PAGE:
The labels placed in the right atrio-ventricular groove and in the prospective left interventricular groove show that the atrio-ventricular is not the definitivegroove. This confirms the findings of Stalsberg & DeHaan (1969) and indicates that the final groove develops posteriorly (stage 11– ).

The removal experiments make clear that in the formation of the bulboventricular curve the whole heart tube is not necessary but that each of the parts can form the corresponding portion of the loop and that it is normally orientated. It has also been shown that the cephalic and caudal ends of the loop intervene independently in its formation.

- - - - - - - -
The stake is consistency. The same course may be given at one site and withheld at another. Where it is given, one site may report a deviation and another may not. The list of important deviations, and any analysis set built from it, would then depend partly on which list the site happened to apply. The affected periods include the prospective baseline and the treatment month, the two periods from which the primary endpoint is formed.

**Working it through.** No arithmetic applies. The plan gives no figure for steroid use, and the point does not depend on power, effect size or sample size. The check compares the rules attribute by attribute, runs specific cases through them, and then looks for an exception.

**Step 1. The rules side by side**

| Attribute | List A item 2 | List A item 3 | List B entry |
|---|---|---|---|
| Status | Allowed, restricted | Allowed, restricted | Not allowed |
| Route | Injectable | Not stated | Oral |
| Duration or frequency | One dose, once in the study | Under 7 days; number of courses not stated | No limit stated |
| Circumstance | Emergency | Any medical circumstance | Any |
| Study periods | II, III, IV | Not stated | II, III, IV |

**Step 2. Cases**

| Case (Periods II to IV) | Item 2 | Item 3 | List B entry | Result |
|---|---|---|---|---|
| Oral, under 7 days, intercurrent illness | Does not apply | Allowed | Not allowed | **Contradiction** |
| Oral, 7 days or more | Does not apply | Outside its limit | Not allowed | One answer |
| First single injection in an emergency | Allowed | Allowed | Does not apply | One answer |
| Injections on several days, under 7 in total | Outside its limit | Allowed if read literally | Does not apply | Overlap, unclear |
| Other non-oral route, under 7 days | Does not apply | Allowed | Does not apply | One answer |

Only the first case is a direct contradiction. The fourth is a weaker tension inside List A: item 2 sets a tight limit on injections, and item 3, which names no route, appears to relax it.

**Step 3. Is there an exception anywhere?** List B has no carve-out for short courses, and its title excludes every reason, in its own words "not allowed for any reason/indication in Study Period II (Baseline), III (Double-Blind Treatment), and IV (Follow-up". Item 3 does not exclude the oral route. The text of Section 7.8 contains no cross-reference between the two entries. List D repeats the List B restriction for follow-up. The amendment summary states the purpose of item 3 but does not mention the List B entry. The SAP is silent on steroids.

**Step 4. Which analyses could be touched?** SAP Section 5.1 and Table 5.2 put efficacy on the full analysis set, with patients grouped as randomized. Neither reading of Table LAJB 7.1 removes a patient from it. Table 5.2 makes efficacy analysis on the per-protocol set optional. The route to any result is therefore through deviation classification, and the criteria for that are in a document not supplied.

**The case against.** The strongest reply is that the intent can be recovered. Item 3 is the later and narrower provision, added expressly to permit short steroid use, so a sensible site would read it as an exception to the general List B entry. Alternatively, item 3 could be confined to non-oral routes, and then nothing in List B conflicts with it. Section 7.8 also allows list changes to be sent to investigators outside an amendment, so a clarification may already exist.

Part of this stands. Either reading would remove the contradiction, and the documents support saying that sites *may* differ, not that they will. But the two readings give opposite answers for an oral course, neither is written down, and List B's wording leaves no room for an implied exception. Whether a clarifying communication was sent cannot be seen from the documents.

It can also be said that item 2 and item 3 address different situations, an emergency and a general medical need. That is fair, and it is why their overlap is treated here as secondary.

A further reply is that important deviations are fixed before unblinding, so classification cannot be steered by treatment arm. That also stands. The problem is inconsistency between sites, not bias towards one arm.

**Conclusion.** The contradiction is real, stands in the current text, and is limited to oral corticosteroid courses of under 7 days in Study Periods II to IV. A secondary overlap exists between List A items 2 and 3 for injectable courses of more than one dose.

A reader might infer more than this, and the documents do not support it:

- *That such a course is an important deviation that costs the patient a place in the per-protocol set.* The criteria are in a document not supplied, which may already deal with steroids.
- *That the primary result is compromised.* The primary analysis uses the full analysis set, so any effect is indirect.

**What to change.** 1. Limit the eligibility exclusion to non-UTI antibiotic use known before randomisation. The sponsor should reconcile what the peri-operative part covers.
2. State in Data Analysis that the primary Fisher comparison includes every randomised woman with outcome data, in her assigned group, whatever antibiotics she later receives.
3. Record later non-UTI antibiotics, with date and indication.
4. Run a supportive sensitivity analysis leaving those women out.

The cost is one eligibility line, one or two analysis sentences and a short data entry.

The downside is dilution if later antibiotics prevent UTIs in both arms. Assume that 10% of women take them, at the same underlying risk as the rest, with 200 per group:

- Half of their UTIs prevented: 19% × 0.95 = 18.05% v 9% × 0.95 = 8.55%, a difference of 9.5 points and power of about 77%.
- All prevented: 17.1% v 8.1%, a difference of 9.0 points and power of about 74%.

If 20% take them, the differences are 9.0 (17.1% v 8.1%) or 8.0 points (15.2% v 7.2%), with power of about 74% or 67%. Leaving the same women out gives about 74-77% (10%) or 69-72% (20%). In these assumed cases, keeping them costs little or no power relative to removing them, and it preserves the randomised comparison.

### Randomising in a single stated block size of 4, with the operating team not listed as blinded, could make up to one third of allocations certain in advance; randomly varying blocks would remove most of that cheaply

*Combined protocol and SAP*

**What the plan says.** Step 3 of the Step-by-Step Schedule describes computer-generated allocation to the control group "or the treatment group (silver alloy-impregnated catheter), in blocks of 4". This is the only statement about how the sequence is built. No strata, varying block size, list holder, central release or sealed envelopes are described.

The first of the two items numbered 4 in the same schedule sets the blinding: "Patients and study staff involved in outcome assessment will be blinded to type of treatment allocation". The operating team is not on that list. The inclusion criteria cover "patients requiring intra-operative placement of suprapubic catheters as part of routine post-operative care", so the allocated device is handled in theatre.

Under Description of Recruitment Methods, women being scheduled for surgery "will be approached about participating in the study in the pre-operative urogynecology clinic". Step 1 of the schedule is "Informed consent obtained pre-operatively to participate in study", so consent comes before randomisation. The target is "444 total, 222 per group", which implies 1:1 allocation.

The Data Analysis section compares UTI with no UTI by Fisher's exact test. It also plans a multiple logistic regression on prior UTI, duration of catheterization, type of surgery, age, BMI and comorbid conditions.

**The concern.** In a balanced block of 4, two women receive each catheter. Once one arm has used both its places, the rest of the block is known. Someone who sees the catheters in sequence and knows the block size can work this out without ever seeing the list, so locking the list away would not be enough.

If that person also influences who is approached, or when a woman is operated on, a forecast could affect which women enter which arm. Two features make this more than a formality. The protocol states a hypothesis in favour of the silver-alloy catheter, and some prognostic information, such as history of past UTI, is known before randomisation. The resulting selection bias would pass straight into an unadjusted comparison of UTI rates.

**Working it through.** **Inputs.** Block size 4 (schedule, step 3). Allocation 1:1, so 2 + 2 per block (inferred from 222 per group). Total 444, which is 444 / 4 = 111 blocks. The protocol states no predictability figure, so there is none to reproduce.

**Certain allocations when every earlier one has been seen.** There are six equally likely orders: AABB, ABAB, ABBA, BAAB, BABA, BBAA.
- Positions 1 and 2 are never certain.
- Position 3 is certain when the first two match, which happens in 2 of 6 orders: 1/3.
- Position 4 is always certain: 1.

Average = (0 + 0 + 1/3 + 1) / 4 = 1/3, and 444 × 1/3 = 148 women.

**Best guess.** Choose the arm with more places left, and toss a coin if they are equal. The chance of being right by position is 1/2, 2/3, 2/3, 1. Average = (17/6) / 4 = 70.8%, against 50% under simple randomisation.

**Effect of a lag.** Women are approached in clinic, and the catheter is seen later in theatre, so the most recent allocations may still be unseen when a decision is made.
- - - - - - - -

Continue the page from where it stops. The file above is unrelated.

The labels placed in the caudal grooves in stage 10 in embryos operated on for inverted loop (Fig. 7) shifted approximately in a mirror-image to the labels located in the same regions in the normal loop (Fig. 7 B, C). The slight differences in the shifting of the labels are explainable by the greater elongation of the loops. Just as in the normal loop, the asymmetric movement of both labels began in stage 11–, when the formation of the bulboventricular curve had already begun. This indicates that the beginning of the bending is independent of the asymmetric incorporation of both primordia, but the faster incorporation of the right primordium is the cause of the accentuation of the inverted loop and the mirror-image behaviour of both primordia, especially in the caudal part.